These colours move in time with the endlessly looping soundtracks. In one a machine keeps trying to shut down over and over again. In another, Siri, the voice of the future, describes things without one. In the final one, the Doomsday clock keeps looping back to its never-ending beginning.
Exhibition Dates: 4 June – 4 July 2020
This series of works started with the near end of a building and the certain end of the community that once lived in it.
The Sirius building was designed in 1978 by NSW Housing Commission architect Tao Gofers and was built to provide a home for many of the original residents of The Rocks in Sydney who, as part of the Rocks Resident Action Group, had fought to remain living in the area with the assistance of the now famous Green Bans movement of the 1960’s and 70’s. The building was a type of miracle. It was a place where low income communities could afford to live in beautifully designed apartments with a view of the water, of the Opera House or the Harbour Bridge.
The building’s concrete brutalism precisely matches the social ambitions of progressive governments of that period and more specifically, in the case of Sirius, the democratic ambitions of community-based housing. When its heritage status was refused and people called its rough material truth ugly, they were denying the politics of social equality that it represents. One cannot go without the other.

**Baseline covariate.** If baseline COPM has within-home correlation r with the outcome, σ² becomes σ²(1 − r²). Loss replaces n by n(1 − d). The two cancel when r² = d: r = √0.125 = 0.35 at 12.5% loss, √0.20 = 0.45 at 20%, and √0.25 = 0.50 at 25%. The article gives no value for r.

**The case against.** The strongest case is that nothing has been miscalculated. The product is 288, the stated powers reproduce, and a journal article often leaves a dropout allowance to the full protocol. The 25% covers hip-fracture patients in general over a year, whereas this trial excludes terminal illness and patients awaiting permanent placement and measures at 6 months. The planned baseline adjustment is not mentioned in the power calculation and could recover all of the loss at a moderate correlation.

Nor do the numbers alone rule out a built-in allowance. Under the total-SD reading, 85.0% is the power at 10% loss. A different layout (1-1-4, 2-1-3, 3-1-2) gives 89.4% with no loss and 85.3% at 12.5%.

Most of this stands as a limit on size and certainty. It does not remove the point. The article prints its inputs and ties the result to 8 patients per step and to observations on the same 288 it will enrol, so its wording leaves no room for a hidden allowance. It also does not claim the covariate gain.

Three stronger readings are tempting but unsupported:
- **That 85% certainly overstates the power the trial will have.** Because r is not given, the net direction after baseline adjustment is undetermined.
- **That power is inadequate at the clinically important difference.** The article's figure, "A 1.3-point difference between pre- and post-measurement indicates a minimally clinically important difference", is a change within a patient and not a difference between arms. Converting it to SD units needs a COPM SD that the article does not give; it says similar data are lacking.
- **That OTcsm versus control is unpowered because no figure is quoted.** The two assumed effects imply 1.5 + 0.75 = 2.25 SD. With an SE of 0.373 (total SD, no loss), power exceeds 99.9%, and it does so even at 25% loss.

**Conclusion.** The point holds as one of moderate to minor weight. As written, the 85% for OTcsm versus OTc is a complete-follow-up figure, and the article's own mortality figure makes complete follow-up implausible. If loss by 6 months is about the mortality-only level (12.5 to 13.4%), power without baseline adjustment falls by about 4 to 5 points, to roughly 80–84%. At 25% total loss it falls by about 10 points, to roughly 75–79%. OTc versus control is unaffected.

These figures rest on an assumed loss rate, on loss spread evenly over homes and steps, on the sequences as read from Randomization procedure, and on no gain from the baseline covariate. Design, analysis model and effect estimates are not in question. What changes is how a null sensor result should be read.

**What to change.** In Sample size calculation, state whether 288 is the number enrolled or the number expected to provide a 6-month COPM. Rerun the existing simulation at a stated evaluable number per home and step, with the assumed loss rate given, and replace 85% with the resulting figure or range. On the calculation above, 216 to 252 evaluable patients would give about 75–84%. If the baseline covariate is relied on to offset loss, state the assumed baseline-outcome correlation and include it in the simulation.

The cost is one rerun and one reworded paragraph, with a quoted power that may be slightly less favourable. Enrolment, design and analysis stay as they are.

In recent times the building has been a site of a new contest in The Rocks. Ignoring its reputation as a significant piece of brutalist architecture, the NSW government have wanted to raze it and replace it with a luxury apartment complex. By the time I was exploring the idea of making this work, most of the residents had been moved out and a wire fence and security guards had been installed around its perimeter.
In 2016 the activist group Friends of Miller’s Point arranged for me to have a tour of the building and to visit Myra Demetriou, the last remaining resident. She was 90 years old at the time and her flat on the top floor looked down on the cruise ships and ferries of Sydney Cove and across the water to Bennelong Point and the Opera House. Installed in Myra’s study was an LED strip light roughly taped to the window spelling out, rather appropriately, the distress signal SOS (Save Our Sirius). These red letters blinked over the city at night as if from the topmast of a sinking ship.
This plea was drenched in sadness for me because a plea that saves a ship and not its crew is an end, a passing.I love the ship, I’m glad the ship survives as a memorial, but in many ways, like all memorials, it’s got the stench of death about it. It’s a ghost ship.
My Sirius window replicas are like screens that have been whited out and redacted. Each has inside it a coloured light that refers to the blue, red and yellow painted exhaust ducts and service pipes scattered across the building’s roof. These colours move in time with the endlessly looping soundtracks. In one a machine keeps trying to shut down over and over again. In another, Siri, the voice of the future, describes things without one. In the final one, the Doomsday clock keeps looping back to its never-ending beginning.
For Jack Mundey.